Document Type


Publication Date


Source Publication

(2019) 44:2 Queen's LJ pp. 316-354


Sexual assault trials; evidence; reasoning; Canada


In sexual assault cases, the ability to distinguish myths and stereotypes from legitimate lines of reasoning continues to be a challenge for Canadian courts. The author argues that this challenge could be overcome by clearly identifying problematic inferences in sexual assault cases as prohibited lines of reasoning, while allowing the defence to bring forward evidence that is logically relevant to the material issues so long as it does not raise these prohibited inferences.

This paper advances that judges should take a broad view of relevance as an evidentiary approach in the adjudication of sexual assault cases. This approach allows for a consideration of circumstances surrounding the alleged assault, which may include an analysis of the nature of the interactions between the accused and the complainant leading up to the alleged assault and in its aftermath. This approach is necessary in order for the accused to make full answer and defence. However, common myths and stereotypes about sexual assault are prohibited grounds that the law has rightly removed from legal consideration. The author discusses a number of these myths, with a special focus on the "twin myths' which the law has rejected: that the complainant is more likely to have consented, or is less worthy of belief, given prior sexual activity. Lastly, the author turns to the evidence of the perpetrator and the complainant's relationship subsequent to the alleged assault—where provincial courts have split in determining what is or is not a prohibited inference when examining this subsequent relationship.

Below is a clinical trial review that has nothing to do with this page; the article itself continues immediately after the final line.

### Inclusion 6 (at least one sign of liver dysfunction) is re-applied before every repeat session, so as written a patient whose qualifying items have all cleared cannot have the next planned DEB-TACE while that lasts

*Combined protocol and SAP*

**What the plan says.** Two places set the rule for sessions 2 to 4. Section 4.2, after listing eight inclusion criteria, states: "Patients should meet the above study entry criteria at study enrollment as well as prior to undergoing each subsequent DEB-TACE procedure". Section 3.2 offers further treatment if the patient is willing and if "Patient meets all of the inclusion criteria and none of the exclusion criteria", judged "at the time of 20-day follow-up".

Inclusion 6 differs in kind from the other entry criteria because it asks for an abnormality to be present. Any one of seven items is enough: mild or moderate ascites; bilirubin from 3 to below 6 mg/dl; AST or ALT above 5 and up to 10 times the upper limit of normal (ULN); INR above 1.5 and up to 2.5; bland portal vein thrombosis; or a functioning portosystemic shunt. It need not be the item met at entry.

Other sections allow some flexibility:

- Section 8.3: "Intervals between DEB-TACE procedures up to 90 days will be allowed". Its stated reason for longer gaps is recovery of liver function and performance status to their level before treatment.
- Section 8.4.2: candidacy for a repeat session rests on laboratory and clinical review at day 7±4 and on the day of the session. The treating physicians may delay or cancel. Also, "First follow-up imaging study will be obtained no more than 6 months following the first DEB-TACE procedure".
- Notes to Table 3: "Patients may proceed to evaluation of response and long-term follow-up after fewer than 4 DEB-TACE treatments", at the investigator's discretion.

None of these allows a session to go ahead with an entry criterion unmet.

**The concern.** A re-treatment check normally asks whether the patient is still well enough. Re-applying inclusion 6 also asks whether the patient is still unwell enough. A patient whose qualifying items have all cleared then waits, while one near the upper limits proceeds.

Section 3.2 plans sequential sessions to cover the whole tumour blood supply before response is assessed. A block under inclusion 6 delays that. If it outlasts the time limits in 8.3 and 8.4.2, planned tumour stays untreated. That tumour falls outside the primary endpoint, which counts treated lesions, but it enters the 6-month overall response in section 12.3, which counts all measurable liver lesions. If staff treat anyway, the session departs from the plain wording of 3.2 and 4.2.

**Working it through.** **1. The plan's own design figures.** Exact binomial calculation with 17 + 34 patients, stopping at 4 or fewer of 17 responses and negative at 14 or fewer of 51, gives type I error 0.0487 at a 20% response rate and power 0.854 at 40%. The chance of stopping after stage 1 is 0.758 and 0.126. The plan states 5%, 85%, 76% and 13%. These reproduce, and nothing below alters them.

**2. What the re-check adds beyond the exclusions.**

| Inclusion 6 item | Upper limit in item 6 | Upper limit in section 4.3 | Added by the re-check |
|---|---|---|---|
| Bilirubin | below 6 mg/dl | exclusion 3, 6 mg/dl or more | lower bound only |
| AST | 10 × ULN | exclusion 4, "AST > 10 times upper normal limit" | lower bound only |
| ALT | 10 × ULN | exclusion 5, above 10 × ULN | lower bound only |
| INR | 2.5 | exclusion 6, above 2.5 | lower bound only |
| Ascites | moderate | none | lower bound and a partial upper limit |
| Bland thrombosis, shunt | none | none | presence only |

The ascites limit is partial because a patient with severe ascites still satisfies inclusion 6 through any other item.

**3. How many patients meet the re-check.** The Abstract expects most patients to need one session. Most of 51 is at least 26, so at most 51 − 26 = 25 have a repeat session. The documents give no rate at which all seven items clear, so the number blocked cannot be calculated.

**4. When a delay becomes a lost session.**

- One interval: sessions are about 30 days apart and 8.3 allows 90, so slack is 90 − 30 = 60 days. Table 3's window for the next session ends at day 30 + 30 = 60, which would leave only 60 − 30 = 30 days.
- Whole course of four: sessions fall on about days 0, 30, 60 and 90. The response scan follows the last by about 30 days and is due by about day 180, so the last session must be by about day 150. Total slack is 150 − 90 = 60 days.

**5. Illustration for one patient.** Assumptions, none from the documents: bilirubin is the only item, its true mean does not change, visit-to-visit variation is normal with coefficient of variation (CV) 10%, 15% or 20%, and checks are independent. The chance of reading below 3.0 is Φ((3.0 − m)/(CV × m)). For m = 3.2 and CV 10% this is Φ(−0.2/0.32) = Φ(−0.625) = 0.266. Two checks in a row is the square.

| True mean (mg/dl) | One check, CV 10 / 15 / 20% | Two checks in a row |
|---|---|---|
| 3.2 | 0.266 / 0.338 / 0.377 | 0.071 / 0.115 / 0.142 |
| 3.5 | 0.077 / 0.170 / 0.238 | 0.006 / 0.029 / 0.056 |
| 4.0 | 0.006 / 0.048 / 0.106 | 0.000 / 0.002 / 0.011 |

This paper ultimately argues that the current challenge facing Canadian courts is ensuring that judges and juries avoid these prohibited lines of reasoning, while retaining broad access to information about the circumstances and the ability to draw reasonable, context-specific inferences. Doing so would bring clarity to this important area of evidence law.


Copyright (c) 2019 by Lisa Dufraimont

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